In today’s world there are too many ways to ensure that your site loads quickly. And you should want your site to load quickly. A fast loading site is part of providing a better user experience.
You want to be mindful of your visitors time and not waste it with loading. It’s more likely you’ll lose their attention and they’ll go find another solution.
It’s kind of like getting fast food. For me (Chick-fil-A). When I drive up, if I see a long line in the drive-thru, I may take a lap to see if the line is short inside. If not, I’m going across the street, even though I love Chick-fil-A.
Added thought - Chick-fil-A has a code word for clearing the lines inside and outside to keep their locations feeling approachable. I’ve even seen them send extra workers outside to help take orders in the drive-thru. They don’t want busy lines to keep you from coming in.
If getting to you is an obstacle, then I’ll go somewhere else. That’s much easier. In a user's mind, no one blocks the door, or parking lot, if they want your business.
Solution: Test your site for loading speed using google's speed testing tool. Most site grading tools will tell you how to speed things up. Google's is pretty good. Also looking into a CDN solution.
- Logo is too big and does not link to the home page.
This is not as much a not caring as much as you care more about yourself than your consumers.
There are folks who will say our logo needs to be big so they know who we are or so they remember us. “It’s branding”. (That’s actually not effective branding btw).
The truth is, they’re on your site, so it’s likely that they know who you are from how they got there, by your domain name or by reading the name of the company when they arrived. There’s no need to scream it at them.
In design, larger elements are considered to be more important elements. Having a logo that’s too big taking up space for navigation or pushing content down says that the Logo or company is more important than the solution they came to you for.
Consumers are buying a solution to their needs, not your brand. After you’ve solved a need then they will trust your brand more.
Additionally, larger logos tend to push down content or create unnecessary white space that harms the user's experience. It’s like you’re saying your content or solution is not important.
I actually read a study a few years ago that said consumers tend to trust companies with smaller logos more. It’s like they are the quiet, but confident types instead of the loud insecure types.
Solution: Don’t make your logo bigger than any of your value propositions, or titles. Take a look at a few larger brands like; Starbucks, Nike, HubSpot, Google or Apple. Then take a look at your competitors.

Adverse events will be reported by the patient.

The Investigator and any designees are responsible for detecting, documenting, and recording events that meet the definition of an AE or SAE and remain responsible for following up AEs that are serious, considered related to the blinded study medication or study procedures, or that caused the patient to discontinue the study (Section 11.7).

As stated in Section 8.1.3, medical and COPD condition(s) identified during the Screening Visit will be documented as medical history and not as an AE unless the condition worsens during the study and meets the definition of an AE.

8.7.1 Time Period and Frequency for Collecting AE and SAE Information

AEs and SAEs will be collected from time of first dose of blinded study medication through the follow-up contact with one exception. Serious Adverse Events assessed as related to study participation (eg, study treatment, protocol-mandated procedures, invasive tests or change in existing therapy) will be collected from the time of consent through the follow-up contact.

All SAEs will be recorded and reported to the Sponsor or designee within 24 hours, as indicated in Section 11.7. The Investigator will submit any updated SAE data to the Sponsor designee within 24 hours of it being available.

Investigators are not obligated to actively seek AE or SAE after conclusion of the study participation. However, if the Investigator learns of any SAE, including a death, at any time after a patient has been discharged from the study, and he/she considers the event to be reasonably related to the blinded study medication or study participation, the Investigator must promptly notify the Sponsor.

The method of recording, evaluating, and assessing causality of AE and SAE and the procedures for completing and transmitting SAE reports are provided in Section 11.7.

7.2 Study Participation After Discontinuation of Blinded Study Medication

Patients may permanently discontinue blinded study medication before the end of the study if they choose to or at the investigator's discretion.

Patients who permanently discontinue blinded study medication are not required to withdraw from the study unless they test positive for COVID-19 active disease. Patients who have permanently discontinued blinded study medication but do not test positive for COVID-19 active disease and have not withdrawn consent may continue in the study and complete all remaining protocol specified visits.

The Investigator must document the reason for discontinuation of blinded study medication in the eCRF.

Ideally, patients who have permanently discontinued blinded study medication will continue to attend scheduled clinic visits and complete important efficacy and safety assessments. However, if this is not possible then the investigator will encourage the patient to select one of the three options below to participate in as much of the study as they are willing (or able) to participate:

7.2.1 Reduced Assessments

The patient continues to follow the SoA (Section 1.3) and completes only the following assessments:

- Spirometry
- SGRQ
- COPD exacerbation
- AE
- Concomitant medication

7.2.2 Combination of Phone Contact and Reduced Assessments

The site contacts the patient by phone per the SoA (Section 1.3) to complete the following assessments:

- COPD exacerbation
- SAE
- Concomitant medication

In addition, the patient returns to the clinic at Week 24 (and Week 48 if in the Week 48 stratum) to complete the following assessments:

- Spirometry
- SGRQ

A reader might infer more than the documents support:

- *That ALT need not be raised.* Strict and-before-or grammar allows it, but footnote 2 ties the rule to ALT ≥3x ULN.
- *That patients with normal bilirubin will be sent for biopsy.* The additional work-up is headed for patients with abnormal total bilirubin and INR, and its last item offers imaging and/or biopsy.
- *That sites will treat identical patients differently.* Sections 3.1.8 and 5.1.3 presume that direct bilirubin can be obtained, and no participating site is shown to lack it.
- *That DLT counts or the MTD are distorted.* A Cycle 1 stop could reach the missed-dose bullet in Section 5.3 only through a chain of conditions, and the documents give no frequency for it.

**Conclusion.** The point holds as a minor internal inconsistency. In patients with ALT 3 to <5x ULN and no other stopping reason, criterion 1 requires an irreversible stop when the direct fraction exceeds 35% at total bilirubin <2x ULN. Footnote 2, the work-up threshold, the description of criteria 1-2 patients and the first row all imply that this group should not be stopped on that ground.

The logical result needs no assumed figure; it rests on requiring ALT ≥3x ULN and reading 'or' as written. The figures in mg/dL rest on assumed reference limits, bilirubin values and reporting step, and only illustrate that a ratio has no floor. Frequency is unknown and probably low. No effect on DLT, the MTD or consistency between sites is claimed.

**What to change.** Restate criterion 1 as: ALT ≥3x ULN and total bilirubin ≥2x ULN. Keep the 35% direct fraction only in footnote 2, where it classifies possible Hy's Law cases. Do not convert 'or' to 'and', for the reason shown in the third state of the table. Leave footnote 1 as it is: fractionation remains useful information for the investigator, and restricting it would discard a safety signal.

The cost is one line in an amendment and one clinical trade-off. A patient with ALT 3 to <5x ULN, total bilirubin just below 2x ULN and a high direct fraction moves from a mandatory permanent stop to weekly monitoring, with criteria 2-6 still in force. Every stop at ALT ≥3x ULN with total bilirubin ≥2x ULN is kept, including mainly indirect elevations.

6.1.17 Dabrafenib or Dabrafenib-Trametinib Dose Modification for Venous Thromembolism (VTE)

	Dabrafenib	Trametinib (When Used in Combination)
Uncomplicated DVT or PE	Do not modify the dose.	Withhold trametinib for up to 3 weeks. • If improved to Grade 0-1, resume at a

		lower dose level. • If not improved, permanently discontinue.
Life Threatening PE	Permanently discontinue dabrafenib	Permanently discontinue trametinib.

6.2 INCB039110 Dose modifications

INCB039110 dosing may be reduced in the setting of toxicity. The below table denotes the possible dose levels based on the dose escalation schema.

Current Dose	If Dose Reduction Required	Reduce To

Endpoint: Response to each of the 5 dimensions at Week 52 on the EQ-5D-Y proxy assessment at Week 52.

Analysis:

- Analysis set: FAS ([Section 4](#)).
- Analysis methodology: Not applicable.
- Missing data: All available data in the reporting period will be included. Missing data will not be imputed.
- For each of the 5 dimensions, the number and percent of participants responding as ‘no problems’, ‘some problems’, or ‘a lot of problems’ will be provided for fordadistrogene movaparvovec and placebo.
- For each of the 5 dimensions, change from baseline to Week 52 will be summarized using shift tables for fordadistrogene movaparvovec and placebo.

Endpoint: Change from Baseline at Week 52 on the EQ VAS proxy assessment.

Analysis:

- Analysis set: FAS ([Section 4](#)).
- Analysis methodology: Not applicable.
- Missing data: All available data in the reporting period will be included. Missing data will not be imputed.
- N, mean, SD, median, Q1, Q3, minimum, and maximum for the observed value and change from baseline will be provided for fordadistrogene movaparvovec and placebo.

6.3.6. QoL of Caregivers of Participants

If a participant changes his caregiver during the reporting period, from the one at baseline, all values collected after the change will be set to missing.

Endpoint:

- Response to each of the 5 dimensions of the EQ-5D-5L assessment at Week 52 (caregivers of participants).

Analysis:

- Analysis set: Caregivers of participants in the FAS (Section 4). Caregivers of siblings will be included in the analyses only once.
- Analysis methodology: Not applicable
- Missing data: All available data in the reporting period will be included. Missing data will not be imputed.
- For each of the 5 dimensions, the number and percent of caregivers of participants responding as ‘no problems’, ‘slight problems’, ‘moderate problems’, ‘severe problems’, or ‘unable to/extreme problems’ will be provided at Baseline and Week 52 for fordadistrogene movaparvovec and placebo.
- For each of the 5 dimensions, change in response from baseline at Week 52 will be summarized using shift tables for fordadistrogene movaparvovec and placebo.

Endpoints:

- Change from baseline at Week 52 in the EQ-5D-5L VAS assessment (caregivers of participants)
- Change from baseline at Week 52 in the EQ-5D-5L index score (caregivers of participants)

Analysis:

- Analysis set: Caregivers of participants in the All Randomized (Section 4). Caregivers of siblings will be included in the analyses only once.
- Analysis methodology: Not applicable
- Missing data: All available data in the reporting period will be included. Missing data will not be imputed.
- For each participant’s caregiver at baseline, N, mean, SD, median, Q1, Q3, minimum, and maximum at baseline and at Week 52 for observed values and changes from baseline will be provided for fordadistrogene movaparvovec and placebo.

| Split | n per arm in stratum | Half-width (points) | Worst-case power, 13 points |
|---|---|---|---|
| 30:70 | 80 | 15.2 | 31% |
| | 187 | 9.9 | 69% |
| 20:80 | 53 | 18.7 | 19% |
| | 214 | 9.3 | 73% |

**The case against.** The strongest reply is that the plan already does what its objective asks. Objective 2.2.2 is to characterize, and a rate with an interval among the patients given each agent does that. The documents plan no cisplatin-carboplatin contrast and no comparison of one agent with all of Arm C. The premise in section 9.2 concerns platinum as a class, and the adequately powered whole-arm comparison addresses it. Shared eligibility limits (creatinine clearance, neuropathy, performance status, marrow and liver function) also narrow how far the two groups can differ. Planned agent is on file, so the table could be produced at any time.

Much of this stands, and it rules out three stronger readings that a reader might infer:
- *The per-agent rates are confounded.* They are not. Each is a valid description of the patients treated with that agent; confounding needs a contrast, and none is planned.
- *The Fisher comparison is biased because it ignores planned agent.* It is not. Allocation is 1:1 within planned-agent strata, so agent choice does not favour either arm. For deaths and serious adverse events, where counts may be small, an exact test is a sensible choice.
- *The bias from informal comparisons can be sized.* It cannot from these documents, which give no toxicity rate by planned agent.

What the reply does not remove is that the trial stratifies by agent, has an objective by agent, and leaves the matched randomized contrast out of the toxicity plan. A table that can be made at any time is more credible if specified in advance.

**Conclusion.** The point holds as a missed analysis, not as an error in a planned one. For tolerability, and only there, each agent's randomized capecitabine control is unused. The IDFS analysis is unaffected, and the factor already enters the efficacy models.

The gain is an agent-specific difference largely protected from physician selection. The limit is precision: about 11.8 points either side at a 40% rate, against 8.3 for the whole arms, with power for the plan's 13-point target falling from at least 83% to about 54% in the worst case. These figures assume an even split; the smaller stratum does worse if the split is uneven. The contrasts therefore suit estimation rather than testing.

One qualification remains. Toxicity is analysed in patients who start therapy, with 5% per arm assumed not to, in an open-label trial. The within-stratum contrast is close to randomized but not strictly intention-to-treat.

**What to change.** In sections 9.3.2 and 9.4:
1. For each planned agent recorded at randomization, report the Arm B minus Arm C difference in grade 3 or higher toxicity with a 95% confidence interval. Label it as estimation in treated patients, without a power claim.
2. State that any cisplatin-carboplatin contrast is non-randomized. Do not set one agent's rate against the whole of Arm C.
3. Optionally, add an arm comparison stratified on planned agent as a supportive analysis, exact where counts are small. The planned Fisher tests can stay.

Focus on adding value over screaming your name. People remember good experiences and will work harder to find you; even if they forget your name.
They don’t care to look for you again if they have a poor experience.
Example: Apple's home page at scale. If a larger logo helped with converting business; the world's most popular brand would have a larger logo on their website.
Pro Tip: Make sure your logo links to your home page.
After reaching a company's website via a referral site, 36% of visitors will click on the company's logo to reach the homepage. (Source: KoMarketing)
So How Do I “Actively Listen” To Our Visitors?
If you are trying to figure out how to listen to your visitors; it’s not too difficult. Honestly, it’s pretty simple. Track what your visitors are doing on your website and on your social channels.
It starts with using great data tracking tools like Google Analytics and/or HubSpot. Google Analytics can tell you a great deal of information about the people who visit your site and where they come from. HubSpot can tell you what content people tend to engage with or respond to most.
- Pay attention to how people try to do business with you most? Do they call your phone, send an email or reach out on social networks?
- Review your Google Analytics to find out what devices visitors are using most to access your site. Some social channels will also provide data on which devices people use to access your business pages.
- Set up company pages on the most popular social channels and monitor to see which ones people are using most to engage with your company. Are there social pages already set up that you have not claimed? I’ve seen Facebook pages for businesses that have hundreds of followers, but have not been claimed by the company yet.
- Make sure that your site is well coded and install tools to help with caching and page load. Check with your hosting company for any additional solutions to make sure your site loads fast and does not experience any downtime. You may want to consider getting away from shared hosting services.
- Analytics can also tell you what links people click on your site. You can find out if they are clicking on your logo. Tools like Hotjar that record how visitors use your site can also be helpful in creating a better user experience.
- Hotjar is another great tool for actively listening to your site visitors. You can quickly discover what your users are trying to do on your site and build solutions with those insights.
If a high percentage of your users try to click on a graphic that’s just an image, you may want to consider making that image/graphic link to more information that’s related to that image/graphic.
I challenge you to take this list and look at your website and see if you are sending the wrong message to your site visitors. Like I said; if you are, I’m sure it’s not intentional.
Make a note of any issues and be sure to solve them during your next website redesign.
We all want our guests to have a good experience when they visit. Though, sometimes the efforts we make can send the wrong message.
I urge you to work to provide a great experience for your site visitors. Look for any personal preferences that are creating obstacles for them. Work to get them the information they need as quickly as possible.
If you need an outside opinion, we’re happy to help. Set up a free consultation so we can review your site together.